Prepare for Catastrophes at All Levels, Says Lecturer, By: Susan Ervin-Tripp

Tuesday March 14, 2006

Worried about the impending earthquake in the Berkeley area? There has been a series of lectures at Stanford and at UC Berkeley for the centennial of the 1906 earthquake. Kathleen Tierney spoke March 1 on “Preparedness for catastrophic and near-catastrophic events: Issues and challenges in the wake of Hurricane Katrina.” Professor Tierney is director of the Natural Hazards Center at the University of Colorado at Boulder, professor of sociology, author of works on hazards and disasters, and a member of many committees on disaster research. Her appearances on NPR and PBS discussing catastrophe planning can be found on the Internet. 

She advocated planning for a catastrophe like another earthquake at the national, state, local government, neighborhood, business, and household levels. In catastrophes, because of infrastructure destruction, household or office water and food supplies and citizen rescue groups may be necessary. During the discussion the issue of mandatory preparations, similar to mandatory smoke alarms, was suggested in the audience. 

In the case of Katrina, scientists had already predicted the Category 4 hurricane the preceding week and given accurate descriptions of what eventually happened. The levees were known to be good only up to Category 3, yet Homeland Security did not prepare for transportation, food, and housing for evacuees, or evacuation of the poor and disabled. Katrina ranks with the 1906 San Francisco earthquake and the Galveston 1900 storm as one of the worst natural catastrophes in United States history because of such poor preparation and response. 

Dr. Tierney differentiated emergencies, disasters, and catastrophes in the area affected, the range and level of official response systems required, infrastructure damage, public involvement as first responders, and cascading long- term effects on health and the environment. Local authorities like police and fire departments can handle emergencies, but in disasters—like the Berkeley 1923 fire—neighboring cities or the state provide aid. At present, she said, the United States has no catastrophic response plan but only hastily prepared and impractical proposals that are more like fantasies than realistic plans.  

A detailed report on FEMA in 1993 after Hurricane Andrew suggested improvements, but instead of the optimal integration of mitigation, preparation, response, and restoration they have been separated. Many functions, and associated funds, have been given to the military. The trained civilian experts brought in by the Clinton administration began leaving FEMA for private contracting companies as political appointees took over. Many experts believe that such changes have made the U.S. more vulnerable to catastrophes like an earthquake in California.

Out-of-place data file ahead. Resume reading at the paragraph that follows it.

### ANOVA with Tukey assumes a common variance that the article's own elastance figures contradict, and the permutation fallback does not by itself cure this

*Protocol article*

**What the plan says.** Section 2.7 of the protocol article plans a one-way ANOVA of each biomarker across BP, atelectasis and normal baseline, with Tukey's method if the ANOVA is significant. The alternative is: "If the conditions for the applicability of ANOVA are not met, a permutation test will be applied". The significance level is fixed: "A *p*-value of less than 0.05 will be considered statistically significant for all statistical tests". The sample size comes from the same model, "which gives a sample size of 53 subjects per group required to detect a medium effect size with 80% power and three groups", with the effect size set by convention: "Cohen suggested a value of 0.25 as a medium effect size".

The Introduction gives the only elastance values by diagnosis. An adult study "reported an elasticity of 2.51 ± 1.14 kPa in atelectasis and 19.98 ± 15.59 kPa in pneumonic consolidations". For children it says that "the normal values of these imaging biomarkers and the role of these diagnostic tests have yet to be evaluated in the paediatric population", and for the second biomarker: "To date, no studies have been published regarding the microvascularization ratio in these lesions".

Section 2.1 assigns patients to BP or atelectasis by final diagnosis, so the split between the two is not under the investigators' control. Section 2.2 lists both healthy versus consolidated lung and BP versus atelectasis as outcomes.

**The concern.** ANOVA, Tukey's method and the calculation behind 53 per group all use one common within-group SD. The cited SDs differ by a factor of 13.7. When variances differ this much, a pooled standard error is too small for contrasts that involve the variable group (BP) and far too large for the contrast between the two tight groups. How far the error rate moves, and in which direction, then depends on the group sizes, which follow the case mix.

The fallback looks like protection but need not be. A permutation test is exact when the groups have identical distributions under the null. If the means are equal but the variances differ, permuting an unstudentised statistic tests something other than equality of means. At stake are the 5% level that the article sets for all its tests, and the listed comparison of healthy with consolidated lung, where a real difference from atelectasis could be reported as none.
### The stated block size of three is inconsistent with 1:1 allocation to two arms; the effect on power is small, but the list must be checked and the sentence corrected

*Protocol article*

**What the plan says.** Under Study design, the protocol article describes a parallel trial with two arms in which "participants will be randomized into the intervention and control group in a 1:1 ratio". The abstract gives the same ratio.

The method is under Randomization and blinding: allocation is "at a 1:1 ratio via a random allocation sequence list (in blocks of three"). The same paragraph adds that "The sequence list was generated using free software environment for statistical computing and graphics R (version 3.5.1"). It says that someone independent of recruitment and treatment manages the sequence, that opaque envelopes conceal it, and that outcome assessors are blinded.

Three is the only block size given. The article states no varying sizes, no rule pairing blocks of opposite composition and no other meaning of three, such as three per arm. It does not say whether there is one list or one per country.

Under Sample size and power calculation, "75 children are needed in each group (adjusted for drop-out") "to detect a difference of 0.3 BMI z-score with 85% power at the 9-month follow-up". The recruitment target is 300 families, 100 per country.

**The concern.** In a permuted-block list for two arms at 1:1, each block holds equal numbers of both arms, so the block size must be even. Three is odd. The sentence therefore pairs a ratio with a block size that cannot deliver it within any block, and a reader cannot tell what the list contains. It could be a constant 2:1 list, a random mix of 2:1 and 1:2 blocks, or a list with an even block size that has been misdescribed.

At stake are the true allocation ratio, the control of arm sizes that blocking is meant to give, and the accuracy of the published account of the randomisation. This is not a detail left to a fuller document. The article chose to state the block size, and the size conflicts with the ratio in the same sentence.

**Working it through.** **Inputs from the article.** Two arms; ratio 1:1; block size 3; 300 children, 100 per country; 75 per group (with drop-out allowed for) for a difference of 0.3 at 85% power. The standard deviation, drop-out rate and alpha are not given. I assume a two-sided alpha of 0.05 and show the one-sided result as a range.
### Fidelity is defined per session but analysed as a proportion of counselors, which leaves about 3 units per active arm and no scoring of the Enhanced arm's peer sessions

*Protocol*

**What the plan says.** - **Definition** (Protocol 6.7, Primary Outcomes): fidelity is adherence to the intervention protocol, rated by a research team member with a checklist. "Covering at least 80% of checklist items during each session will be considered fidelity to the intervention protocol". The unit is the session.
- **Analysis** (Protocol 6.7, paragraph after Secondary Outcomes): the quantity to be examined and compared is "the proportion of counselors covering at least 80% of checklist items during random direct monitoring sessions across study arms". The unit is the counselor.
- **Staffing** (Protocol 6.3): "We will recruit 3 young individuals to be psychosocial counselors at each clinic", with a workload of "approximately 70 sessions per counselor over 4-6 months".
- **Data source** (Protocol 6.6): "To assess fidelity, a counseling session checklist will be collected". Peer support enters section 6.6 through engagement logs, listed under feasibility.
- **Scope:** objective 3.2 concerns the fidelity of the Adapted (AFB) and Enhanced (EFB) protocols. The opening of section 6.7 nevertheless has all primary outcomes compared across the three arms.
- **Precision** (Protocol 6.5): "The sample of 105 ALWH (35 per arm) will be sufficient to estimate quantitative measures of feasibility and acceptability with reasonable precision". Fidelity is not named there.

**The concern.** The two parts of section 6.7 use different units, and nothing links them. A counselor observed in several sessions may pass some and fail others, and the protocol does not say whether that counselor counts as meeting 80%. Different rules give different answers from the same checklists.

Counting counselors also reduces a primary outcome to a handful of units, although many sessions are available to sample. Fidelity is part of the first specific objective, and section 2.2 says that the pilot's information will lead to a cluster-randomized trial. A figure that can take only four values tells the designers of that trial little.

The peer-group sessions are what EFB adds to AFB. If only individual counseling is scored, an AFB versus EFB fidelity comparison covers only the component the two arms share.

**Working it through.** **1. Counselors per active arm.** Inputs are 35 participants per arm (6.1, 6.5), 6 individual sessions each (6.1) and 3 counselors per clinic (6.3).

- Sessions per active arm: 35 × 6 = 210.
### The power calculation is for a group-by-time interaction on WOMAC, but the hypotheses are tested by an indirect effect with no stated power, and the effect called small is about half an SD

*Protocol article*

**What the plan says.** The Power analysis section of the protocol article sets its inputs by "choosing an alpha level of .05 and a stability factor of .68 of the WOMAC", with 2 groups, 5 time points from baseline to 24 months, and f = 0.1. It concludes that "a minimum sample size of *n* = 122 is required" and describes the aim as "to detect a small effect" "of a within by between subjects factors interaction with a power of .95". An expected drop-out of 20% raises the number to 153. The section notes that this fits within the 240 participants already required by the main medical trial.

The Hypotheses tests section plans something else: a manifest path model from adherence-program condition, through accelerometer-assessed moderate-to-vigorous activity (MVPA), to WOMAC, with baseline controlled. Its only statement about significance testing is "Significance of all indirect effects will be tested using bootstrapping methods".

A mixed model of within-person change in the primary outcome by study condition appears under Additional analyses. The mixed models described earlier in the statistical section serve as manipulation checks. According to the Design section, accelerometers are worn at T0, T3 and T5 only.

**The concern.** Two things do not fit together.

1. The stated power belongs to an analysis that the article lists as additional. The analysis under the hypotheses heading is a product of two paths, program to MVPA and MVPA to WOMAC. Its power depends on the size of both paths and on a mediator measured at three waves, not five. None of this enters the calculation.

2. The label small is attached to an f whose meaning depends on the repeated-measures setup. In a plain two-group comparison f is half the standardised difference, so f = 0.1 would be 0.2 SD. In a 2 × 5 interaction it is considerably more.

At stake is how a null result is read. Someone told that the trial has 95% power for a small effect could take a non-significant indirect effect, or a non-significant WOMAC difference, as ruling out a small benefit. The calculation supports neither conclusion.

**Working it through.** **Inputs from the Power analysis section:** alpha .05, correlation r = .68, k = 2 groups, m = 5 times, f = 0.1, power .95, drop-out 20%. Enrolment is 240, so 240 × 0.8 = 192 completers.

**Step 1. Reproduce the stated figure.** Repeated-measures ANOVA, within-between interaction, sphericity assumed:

Social scientists have identified several heuristics which have been observed when people think they are planning for ambiguous future events, including myopia—too short-range views—or focusing on similar past events that in fact were not as grave as what actually could happen, providing poor models.  

One of the novel features of reactions in natural catastrophes is a process called “elite panic” in which persons with prestige and property become fearful of social disorder. Their response is to become obsessed with looting and civil disorder, to the point of fearing the poor and minorities, arming themselves, issuing shoot-on-sight orders, and developing rumors like the stories about rapes and murders in the Superdome after Katrina. When speaking on the Lehrer News Hour about Katrina, Professor Tierney commented that “looting in natural disasters in the United States has been extremely vanishingly rare. Looting is almost never a problem in natural disasters.” In New Orleans, people trying to rescue neighbors were arrested by armed veterans, workers were removed from rescue operations to control looting instead, and some citizens were prevented from crossing onto higher land because of these fears. Right now, discussions in the national government about planning for a bird flu epidemic include whether to issue shoot-to-kill orders, despite the experience of orderly civil behavior during the 1918 flu epidemic.  

The last lecture in the series will be “Designing for disaster: UC Berkeley looks ahead” by Mary Comerio at 7:30 p.m., March 15 in Sibley Auditorium..